With the recent rash of revenge flicks comes heroine-driven thriller Gone, starring Amanda Seyfried. The young actress has starred in a number of films in her career that so far defies type-casting. She stole scenes as a wide-eyed and gorgeous idiot in Tina Fey's Mean Girls, showed off her singing chops alongside Meryl Streep in Mamma Mia!, and recently starred in the dystopian sci-fi thriller In Time. In Gone, Seyfried plays a traumatized kidnapping survivor who believes her younger sister has been taken by the very same serial killer she escaped. The ingénue spoke with Buzzine's Emmanuel Itier about what drew her to this film, the physicality of shooting a break-neck thriller, and her next film, the racy biography of '70s porn star Linda Lovelace.
Emmanuel Itier: Tell me what attracted you to Gone? Was it to work with a Brazilian young director?
Amanda Seyfried: That was one of them. I saw Adrift after I read the script, and it’s really flawless, so I thought if he could bring that emotional intensity that he had in Adrift to a really smart psychological thriller, it would be a really good collaboration. The script was really fun. I like this genre. This is the kind of movie that I would go see. It’s scary, in the best way, and it’s a smart movie, so you get to really kind of think a little bit while you’re watching it. It’s like putting together a puzzle for two hours. And the pace is right there. It takes you to the edge of your seat, and then it’s very satisfying at the end. So it’s good. It’s just my kind of movie. I’m glad I finally got to do something like this.
EI: Are you that type of girl – the bad-*ss, kick-*ss girl that takes her destiny in her hands? Did you put a little bit of yourself in it?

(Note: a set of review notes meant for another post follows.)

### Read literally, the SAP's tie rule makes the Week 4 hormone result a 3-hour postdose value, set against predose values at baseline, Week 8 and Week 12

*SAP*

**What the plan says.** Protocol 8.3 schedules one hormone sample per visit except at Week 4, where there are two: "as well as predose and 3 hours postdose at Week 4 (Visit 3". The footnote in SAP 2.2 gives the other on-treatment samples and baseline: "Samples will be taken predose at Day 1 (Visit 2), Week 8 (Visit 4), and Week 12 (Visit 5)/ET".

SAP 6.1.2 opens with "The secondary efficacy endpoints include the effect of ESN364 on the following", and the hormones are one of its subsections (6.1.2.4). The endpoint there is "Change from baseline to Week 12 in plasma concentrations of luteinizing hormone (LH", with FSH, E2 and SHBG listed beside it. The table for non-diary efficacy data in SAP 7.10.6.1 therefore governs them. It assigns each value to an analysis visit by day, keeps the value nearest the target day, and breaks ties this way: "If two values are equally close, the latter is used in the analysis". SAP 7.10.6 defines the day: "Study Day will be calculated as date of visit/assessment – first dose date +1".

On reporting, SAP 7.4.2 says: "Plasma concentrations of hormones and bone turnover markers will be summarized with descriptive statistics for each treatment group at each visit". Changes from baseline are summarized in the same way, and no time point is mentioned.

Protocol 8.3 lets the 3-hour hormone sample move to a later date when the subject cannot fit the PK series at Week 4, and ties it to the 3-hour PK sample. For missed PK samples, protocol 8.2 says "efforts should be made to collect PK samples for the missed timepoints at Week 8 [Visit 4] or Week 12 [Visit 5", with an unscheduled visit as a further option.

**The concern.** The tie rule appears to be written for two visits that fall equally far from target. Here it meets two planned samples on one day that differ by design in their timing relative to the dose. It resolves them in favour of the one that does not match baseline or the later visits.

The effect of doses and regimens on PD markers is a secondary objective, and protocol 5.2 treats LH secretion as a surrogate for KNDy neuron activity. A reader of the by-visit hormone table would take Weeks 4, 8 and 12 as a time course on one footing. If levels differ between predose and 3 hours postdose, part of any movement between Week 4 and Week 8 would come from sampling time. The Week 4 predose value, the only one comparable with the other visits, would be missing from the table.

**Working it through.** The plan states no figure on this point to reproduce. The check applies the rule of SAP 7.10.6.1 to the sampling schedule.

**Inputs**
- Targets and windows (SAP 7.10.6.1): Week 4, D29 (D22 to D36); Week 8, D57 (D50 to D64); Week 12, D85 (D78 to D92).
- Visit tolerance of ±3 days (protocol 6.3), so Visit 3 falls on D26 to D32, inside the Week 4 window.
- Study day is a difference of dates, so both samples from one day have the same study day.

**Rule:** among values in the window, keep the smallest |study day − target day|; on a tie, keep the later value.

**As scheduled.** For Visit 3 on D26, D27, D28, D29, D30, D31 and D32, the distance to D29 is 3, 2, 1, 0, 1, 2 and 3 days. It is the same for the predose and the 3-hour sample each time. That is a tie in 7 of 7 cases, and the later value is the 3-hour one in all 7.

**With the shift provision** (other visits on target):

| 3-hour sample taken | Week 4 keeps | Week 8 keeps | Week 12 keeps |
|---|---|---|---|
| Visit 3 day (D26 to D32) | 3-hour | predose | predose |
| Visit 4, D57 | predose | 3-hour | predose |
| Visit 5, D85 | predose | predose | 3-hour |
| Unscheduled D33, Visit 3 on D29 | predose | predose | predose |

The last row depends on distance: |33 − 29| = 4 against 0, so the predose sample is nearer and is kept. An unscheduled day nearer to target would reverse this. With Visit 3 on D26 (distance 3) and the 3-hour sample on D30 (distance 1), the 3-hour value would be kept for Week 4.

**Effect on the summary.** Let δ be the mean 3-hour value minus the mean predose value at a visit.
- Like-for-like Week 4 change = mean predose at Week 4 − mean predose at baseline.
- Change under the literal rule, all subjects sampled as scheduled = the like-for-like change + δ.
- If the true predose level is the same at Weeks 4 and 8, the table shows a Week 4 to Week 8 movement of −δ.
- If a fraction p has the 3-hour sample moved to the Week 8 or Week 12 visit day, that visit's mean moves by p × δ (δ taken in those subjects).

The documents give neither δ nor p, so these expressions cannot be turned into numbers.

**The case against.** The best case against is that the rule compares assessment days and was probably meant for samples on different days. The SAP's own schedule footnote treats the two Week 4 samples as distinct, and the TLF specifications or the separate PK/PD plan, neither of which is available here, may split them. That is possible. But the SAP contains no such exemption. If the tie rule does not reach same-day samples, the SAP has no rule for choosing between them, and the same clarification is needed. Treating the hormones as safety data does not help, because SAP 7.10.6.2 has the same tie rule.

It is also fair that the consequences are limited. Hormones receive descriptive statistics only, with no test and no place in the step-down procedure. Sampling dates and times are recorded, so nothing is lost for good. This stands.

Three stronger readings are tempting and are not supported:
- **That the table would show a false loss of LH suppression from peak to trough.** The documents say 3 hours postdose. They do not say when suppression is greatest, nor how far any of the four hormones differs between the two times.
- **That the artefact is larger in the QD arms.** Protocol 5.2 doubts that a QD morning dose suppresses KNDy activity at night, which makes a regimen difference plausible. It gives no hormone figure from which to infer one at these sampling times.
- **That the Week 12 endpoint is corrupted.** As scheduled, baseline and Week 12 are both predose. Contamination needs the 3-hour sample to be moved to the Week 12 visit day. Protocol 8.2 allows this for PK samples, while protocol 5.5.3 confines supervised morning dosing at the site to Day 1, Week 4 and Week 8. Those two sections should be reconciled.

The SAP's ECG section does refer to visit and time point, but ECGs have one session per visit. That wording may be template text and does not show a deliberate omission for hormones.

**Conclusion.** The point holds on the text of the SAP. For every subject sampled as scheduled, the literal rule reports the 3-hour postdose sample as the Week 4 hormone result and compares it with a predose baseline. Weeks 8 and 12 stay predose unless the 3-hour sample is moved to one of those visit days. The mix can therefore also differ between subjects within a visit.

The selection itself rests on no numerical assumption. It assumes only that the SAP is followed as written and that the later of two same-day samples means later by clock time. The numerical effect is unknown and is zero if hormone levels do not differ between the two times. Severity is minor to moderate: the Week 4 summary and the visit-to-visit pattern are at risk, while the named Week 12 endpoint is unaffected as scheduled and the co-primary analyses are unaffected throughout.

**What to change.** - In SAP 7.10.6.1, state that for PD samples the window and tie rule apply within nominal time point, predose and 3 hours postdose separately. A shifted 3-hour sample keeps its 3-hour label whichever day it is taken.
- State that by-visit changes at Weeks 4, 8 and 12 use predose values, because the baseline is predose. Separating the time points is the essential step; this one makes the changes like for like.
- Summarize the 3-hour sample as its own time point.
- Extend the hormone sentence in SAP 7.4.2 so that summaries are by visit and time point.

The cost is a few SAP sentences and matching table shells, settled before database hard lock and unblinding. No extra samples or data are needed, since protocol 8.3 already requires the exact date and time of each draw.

AS: I didn’t really put myself in it. She was loosely based on my sister, at the beginning, and then when stuff really gets going and her sister is gone, I just went off into this other character who is just fearless, because I have never had to deal with a situation where I had nothing to lose like on this level, so I channeled Ashley Judd a little bit.
EI: How was shooting on location in Portland? It seems like the shoot was intense.
AS: It was intense, but in all the best ways. Portland is beautiful, and to have a movie set there is smart because there’s a lot of depth; there’s a lot going on in the city, there’s an amazing energy there. It’s really clean and green and dense in the wooded areas. Obviously there’s a lot of green and a lot of mountains and stuff, so it was a perfect place for a thriller to take place, because there are a lot of places that people could hide bodies.
EI: Was there a particular scene that was more challenging than another?
AS: Yeah, it was difficult trying to prove to myself, prove to the cops that I was sane and that I was really struggling, that my sister was really actually gone, because I have no credibility with them because I had been in a hospital after I was kidnapped, or after I claim to have been kidnapped, so when you’re trying to force someone into believing you, and all you have is your body language and your words, it’s really hard. People are just not letting you through, and it’s frustrating. So she really was the only person that could possibly save her sister, and herself, from this lunatic who’s killing people and burying women in the Forest Park.
EI: Tell me about the other great role you just finished shooting – Linda Lovelace. How was it, and what, again, attracted you to play her?
AS: It’s completely different. I’ve never played a person who’s actually existed, and that can be really tough – trying to capture someone’s essence like that, and validate their story, and tell it in the way they would want you to tell it. It was such a whirlwind…but the most rewarding experience of my life, for sure. But it’s real life. It was someone’s reality, and that’s really tough. You end up taking that home with you.
EI: What surprised you about her world?
AS: She was forced into everything! She was forced into pornography. Deep Throat, for her, was really just an escape from her husband. Fame was an escape from her husband. Her façade of being happy and smiling on the red carpet and posing for Playboy and all that stuff – she was really unhappy and really damaged, and physically, sexually, and mentally abused the entire time. And there’s so much about her that no one knows. Unless you read her autobiography, you wouldn’t know. So we’re turning the tables on what the public thinks – on what their idea of her is -- and it’s gonna be interesting.
Summit Entertainment's 'Gone' is released in theaters on February 24, 2012.